Bill Tilghman was a buffalo hunter, scout, lawman and politician. He spent 51 years as a peace officer and in 1875 he became a deputy sheriff in Dodge City, Kansas. Gunfighter and lawman Bat Masterson called Bill Tilghman “the greatest of us all.” In 1896, he tracked down and arrested outlaw Bill Doolin. Beginning in 1908, Tilghman helped produce a series of four moving pictures titled, The Passing of the Oklahoma Outlaws. Scenes were re-enacted by many of those who were originally engaged in hunting down the outlaws. In 1924, Tilghman was persuaded to come out of retirement to clean up the town of Cromwell, Oklahoma where he was shot and killed by Wiley Lynn, a drunken prohibition agent.
Many of the best-known lawmen of the American West had been outlaws before pinning on the badge of a marshal or sheriff. In his early days Tilghman was arrested for theft but later on, he was appointed city marshal of Dodge City in 1884, where he wore a badge made of two $20 gold pieces. Tilghman joined in the Oklahoma land rush of 1889 and staked a claim near Guthrie. He spent the next 20 years cleaning up Hell’s Half Acre in Perry, Oklahoma, which had 110 saloons for a population of 25,000. Tilghman was elected to the state Senate but resigned in 1911 to become chief of police in Oklahoma City.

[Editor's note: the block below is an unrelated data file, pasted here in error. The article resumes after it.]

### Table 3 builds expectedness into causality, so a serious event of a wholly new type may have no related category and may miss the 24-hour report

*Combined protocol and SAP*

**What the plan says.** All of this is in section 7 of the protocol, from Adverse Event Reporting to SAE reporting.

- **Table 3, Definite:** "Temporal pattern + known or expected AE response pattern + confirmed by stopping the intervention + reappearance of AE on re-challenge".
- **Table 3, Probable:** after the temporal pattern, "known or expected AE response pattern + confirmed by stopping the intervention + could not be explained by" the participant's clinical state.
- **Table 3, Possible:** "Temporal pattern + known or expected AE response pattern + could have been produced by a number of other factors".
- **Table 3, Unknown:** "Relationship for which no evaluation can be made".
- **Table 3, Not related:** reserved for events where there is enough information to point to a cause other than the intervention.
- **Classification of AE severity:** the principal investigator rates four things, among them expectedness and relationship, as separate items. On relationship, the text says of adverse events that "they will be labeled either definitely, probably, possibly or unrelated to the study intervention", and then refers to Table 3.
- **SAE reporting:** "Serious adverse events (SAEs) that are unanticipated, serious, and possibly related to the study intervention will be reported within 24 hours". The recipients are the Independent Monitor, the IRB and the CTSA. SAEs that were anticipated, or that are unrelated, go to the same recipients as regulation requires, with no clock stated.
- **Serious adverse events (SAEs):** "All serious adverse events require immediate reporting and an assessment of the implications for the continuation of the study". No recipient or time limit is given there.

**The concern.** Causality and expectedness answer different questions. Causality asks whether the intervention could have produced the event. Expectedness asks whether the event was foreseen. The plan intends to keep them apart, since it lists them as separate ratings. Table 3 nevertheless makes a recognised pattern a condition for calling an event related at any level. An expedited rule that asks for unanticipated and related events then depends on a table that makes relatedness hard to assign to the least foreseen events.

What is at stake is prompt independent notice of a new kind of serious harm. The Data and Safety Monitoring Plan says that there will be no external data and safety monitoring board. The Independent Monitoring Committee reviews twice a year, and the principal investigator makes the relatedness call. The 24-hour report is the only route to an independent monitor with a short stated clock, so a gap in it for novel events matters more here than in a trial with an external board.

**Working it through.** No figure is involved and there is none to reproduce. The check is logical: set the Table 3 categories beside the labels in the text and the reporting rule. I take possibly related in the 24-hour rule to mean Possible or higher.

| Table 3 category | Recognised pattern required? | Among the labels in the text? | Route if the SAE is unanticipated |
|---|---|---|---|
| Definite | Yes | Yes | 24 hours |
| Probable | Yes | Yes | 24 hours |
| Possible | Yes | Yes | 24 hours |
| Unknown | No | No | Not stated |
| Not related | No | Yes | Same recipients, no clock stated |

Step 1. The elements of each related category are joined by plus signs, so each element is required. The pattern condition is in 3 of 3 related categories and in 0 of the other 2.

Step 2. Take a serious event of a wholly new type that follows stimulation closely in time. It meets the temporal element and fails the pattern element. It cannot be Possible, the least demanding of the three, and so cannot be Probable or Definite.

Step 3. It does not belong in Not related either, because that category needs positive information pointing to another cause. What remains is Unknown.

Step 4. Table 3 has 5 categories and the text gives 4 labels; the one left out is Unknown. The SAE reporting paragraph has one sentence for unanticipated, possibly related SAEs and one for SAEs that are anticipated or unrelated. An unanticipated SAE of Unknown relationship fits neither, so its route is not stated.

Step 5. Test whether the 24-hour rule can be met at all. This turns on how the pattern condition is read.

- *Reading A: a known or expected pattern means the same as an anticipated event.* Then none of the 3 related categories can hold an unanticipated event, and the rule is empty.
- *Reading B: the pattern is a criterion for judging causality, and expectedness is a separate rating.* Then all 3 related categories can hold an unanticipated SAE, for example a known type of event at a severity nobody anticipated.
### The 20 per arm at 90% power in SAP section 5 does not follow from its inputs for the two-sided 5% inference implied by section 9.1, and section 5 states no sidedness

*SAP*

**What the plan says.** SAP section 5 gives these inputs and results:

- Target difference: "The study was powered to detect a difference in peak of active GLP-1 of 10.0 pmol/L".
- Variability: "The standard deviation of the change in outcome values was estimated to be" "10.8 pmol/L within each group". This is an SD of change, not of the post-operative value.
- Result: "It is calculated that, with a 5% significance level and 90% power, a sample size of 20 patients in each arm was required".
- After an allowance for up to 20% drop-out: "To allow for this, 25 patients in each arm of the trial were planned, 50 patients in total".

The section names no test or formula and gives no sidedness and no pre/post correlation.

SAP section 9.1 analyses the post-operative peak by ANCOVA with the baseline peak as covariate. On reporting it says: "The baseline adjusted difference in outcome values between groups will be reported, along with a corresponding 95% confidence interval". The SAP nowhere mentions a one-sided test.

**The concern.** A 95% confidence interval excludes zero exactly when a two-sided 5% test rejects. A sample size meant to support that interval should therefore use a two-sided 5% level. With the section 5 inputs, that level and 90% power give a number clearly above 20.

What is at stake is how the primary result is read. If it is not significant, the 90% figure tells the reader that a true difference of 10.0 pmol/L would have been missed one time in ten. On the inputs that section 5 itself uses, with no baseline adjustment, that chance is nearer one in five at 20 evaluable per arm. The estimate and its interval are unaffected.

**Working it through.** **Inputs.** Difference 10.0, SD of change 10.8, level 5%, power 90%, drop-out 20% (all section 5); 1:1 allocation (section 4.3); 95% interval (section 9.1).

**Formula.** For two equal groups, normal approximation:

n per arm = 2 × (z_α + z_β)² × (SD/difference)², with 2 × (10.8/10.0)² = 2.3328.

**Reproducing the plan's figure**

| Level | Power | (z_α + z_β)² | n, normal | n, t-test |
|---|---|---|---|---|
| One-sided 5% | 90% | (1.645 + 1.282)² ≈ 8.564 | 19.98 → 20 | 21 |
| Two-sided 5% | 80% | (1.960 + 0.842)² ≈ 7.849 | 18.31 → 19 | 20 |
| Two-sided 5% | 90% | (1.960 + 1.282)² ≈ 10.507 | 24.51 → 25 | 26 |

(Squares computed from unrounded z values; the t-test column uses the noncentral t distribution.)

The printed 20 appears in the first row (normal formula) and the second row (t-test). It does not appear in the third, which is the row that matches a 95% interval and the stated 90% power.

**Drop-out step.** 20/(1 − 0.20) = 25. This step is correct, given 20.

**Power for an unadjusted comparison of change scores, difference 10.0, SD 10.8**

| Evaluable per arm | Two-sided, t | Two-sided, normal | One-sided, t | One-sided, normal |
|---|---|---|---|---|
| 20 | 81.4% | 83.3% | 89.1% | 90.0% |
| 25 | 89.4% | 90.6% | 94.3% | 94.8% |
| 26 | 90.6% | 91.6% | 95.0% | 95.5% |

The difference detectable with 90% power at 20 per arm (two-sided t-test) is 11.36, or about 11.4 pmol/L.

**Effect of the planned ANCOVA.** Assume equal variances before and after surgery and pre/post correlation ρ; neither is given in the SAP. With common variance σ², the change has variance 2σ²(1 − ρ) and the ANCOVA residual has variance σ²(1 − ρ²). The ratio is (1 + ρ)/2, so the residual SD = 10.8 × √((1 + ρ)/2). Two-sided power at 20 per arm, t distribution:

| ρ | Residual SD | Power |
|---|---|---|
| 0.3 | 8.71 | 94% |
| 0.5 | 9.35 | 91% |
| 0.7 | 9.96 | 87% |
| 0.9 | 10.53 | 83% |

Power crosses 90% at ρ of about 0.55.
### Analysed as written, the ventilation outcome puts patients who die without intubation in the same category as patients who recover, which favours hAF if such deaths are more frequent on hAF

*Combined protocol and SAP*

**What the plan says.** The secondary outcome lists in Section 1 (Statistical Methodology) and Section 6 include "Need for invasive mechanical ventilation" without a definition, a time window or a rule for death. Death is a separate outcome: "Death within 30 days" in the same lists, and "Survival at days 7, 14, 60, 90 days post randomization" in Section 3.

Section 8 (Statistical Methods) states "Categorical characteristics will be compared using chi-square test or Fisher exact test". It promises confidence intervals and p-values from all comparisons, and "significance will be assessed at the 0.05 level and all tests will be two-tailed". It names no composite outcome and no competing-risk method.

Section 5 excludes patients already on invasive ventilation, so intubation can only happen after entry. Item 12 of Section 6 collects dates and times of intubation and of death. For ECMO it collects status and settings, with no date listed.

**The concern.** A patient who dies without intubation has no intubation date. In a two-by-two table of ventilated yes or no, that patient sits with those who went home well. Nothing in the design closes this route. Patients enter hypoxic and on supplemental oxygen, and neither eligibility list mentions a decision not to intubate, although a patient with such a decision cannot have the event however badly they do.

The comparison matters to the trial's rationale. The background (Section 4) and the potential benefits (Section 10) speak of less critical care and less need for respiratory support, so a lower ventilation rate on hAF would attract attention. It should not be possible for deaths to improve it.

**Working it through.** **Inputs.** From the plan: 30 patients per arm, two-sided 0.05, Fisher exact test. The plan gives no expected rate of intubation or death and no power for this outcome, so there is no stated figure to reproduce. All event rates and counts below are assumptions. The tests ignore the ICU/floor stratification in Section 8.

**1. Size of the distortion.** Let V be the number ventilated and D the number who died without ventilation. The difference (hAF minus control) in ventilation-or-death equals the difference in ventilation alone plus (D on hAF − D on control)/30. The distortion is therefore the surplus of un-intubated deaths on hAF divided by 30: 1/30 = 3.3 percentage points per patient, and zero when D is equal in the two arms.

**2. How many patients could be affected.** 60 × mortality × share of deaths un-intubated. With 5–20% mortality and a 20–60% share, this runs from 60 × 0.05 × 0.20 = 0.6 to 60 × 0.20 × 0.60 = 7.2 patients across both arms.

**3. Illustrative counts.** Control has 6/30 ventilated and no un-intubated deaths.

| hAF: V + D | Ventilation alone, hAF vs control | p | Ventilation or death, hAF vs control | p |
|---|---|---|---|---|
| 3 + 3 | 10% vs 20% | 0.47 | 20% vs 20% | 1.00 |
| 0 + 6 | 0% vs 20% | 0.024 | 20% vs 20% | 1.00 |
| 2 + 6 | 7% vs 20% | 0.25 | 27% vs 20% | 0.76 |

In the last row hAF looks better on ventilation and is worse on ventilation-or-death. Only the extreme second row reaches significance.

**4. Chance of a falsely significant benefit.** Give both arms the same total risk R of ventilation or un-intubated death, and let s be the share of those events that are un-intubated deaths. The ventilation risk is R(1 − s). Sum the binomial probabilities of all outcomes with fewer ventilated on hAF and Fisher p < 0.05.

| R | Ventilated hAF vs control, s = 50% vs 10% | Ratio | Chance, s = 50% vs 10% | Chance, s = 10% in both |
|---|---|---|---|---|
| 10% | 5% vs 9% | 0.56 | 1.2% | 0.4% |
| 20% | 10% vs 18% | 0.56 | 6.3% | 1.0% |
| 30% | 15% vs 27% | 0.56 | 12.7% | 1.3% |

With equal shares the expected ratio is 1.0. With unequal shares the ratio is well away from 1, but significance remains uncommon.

This Bill Tilghman History Mug is part of our Western series which includes many unique athletes and rodeo stars.
The biographical History Mugs were created to teach and inspire individuals to learn about our diverse and interesting history. The biographies were researched and written by history enthusiast, Robert Compton. He colorized most of the historic photos and images used on the mugs, which were originally black and white or sepia tone. The images and biographies are imprinted on mugs at his studio in rural Vermont.
- Mugs are food and microwave safe.
- To preserve photographic quality we recommend hand washing.
- Mugs are usually shipped within 3-5 days.